Four people were killed in the District late Thursday and early yesterday, prompting top police officials to invoke crime-emergency powers that allow them to more quickly change officers' schedules and restrict days off.
D.C. Police Chief Charles H. Ramsey has not turned to emergency powers since the summer of 2004, after a spike in juvenile auto theft. Ramsey said last night that he felt he needed more flexibility because robberies have increased recently and 24 killings have been recorded in the past 32 days.
"We have to keep the streets safe," Ramsey said. "These are the kinds of things that spread fear and panic in the community."
The four killings do not appear to be related, police officials said. The victims included a 17-year-old who was shot after he apparently refused to remove a ski mask; a 55-year-old man slain in a drug-related argument over $5; a 24-year-old transgender person killed in an apparent robbery attempt; and a 32-year-old man, police said.
The emergency powers allow commanders to adjust schedules without giving officers 14 days' notice, as required under the union contract. Ramsey said he also will restrict days off for the next 45 days and increase patrols in hard-hit neighborhoods and retail areas.
Union officials reacted angrily to Ramsey's announcement, which they learned about from a reporter. They said that officers already are exhausted from working 12-hour days and mandatory overtime shifts, and that the initiative could spoil their holiday plans.
"It's just ridiculous," said Sgt. Gregory I. Greene, chairman of the D.C. police labor committee for the Fraternal Order of Police Lodge 1. "The only ones suffering from this are the officers. It's Christmas. It seems like Ramsey is out of answers about how to address the crime problems."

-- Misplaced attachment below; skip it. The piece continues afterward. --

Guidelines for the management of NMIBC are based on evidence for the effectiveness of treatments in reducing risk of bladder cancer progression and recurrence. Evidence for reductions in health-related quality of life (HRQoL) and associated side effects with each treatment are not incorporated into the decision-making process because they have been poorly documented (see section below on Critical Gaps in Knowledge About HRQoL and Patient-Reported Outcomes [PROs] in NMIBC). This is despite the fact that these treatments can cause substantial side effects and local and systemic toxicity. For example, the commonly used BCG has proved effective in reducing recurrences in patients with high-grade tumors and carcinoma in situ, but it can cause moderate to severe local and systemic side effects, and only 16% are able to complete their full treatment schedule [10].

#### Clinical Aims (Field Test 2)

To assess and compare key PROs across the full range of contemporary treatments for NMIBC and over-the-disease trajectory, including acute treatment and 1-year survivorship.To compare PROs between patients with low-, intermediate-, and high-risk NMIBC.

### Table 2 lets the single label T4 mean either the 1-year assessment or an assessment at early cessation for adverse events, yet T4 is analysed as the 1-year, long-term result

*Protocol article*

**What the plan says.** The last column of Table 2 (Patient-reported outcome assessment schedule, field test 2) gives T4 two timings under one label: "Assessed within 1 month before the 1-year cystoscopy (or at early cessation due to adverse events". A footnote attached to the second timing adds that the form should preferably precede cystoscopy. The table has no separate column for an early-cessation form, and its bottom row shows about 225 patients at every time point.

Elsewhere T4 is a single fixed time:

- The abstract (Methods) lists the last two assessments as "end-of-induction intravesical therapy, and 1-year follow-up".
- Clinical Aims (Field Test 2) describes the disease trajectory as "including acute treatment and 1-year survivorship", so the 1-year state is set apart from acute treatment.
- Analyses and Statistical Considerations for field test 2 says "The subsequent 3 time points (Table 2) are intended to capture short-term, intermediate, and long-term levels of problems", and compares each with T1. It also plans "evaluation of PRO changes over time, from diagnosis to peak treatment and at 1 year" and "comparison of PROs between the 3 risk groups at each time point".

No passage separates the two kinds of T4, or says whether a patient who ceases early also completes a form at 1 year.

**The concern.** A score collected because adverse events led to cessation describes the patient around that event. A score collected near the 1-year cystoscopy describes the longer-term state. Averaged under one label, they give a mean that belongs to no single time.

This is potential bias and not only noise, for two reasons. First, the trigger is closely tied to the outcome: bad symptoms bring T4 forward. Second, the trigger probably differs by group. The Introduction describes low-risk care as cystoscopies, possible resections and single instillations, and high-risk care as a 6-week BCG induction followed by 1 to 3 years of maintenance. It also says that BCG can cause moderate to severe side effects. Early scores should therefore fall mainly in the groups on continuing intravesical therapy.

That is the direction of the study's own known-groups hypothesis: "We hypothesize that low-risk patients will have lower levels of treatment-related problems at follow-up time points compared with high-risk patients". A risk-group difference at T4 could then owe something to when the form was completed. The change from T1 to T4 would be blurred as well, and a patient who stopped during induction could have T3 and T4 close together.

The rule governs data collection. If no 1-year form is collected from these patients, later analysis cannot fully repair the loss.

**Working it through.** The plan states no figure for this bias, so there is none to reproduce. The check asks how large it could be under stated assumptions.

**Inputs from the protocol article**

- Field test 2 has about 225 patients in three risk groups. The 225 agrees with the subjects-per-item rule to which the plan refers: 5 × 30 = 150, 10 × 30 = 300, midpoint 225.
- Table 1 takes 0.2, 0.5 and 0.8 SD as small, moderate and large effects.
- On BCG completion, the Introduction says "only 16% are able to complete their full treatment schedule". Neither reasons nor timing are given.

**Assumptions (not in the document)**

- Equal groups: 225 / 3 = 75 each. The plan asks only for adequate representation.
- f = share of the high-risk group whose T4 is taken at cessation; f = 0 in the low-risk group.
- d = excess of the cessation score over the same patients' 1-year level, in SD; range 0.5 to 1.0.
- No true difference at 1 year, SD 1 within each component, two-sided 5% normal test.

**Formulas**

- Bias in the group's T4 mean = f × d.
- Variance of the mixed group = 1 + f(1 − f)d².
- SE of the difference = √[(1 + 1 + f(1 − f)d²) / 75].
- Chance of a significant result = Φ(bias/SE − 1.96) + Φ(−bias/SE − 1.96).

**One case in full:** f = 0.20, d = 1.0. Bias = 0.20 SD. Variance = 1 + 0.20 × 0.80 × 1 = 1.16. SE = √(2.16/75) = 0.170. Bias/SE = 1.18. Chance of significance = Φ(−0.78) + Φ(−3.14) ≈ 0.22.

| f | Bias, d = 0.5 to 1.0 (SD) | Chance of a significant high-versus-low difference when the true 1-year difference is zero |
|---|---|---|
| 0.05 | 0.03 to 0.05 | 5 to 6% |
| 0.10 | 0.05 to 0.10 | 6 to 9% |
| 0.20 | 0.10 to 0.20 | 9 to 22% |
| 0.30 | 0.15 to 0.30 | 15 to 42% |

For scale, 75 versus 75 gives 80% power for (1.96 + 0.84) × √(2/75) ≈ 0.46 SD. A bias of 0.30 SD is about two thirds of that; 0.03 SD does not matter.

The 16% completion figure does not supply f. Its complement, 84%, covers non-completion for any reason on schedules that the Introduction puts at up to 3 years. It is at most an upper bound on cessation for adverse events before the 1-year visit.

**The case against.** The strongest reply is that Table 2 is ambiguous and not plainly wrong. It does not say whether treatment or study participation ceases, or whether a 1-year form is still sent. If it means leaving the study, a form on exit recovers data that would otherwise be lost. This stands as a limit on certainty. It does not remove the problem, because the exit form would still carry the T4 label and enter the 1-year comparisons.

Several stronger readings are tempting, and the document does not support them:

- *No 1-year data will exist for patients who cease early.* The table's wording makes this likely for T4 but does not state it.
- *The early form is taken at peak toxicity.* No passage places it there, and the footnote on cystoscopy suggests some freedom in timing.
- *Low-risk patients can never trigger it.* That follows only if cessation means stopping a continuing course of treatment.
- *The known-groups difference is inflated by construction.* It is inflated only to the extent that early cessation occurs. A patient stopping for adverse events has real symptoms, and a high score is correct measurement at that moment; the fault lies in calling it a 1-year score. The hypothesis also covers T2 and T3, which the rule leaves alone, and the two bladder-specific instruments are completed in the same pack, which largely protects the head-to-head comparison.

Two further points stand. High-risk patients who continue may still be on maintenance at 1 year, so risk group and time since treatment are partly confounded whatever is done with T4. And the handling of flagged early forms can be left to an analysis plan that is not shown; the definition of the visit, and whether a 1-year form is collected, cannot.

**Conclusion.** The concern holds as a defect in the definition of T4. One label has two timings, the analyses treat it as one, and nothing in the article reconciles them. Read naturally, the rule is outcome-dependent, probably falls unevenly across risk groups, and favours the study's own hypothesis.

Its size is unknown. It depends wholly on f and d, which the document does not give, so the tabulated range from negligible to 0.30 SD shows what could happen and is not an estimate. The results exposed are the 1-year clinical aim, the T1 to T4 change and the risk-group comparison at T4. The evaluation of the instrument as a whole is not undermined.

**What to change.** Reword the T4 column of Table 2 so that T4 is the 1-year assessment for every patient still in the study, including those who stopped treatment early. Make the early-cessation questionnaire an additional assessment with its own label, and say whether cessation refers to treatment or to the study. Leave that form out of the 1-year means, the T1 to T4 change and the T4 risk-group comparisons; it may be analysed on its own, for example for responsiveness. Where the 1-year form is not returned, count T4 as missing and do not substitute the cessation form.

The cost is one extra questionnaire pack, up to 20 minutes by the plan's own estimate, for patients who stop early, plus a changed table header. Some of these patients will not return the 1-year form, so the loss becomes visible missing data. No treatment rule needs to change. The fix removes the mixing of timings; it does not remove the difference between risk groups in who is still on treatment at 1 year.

Although homicides have surged in recent weeks, the District's tally of 182 killings so far this year is one fewer than for the same period last year. The city remains on pace to have fewer than 200 homicides for the second year in a row, the first time that mark would be achieved since the mid-1980s.
Police have grown increasingly concerned about a rise in robberies in all quadrants of the city. Robberies jumped from 284 in July to 475 in October. Police increased patrols, and robberies dipped last month to 376 reported cases.
The four people were killed within six hours of one another.
The violence began at 11:10 p.m. Thursday when the 17-year-old was shot at 14th and Chapin streets NW, police said. The youth, identified as Norman Jenkins of the 2300 block of 15th Street NW, was shot several times when he refused someone's order to remove his ski mask.
A half-hour later, the 55-year-old man was shot to death after an argument in the 4600 block of Blaine Street NE. Police did not release his name because his relatives hadn't been notified.
Police officials said last night that they had arrested someone in the case but did not release the suspect's name. The victim and the suspect were smoking PCP and got into a fight over $5, police said.
The third killing occurred about 1:30 a.m. in what police described as a robbery attempt in the 2000 block of Savannah Terrace SE. Elexius Woodland, 24, and a friend were walking away from a convenience store, where they had bought food, when at least two men in a dark car approached them. The men demanded money and one fired a handgun, police said. No money was taken.
Woodland, who lived nearby, died after being wounded in the face and stomach, authorities said. The other victim was wounded in the arm and treated at a hospital for injuries that weren't life-threatening.
Three hours after Woodland was slain, police found the body of William Carlton, 33, who was shot to death in the 1200 block of Eaton Road SE, police said. Investigators said Carlton lived in the 3300 block of Wheeler Road SE.
Police urged anyone with information about the homicides to call detectives at 202-727-9099. Police offer rewards of up to $25,000 for information in homicides.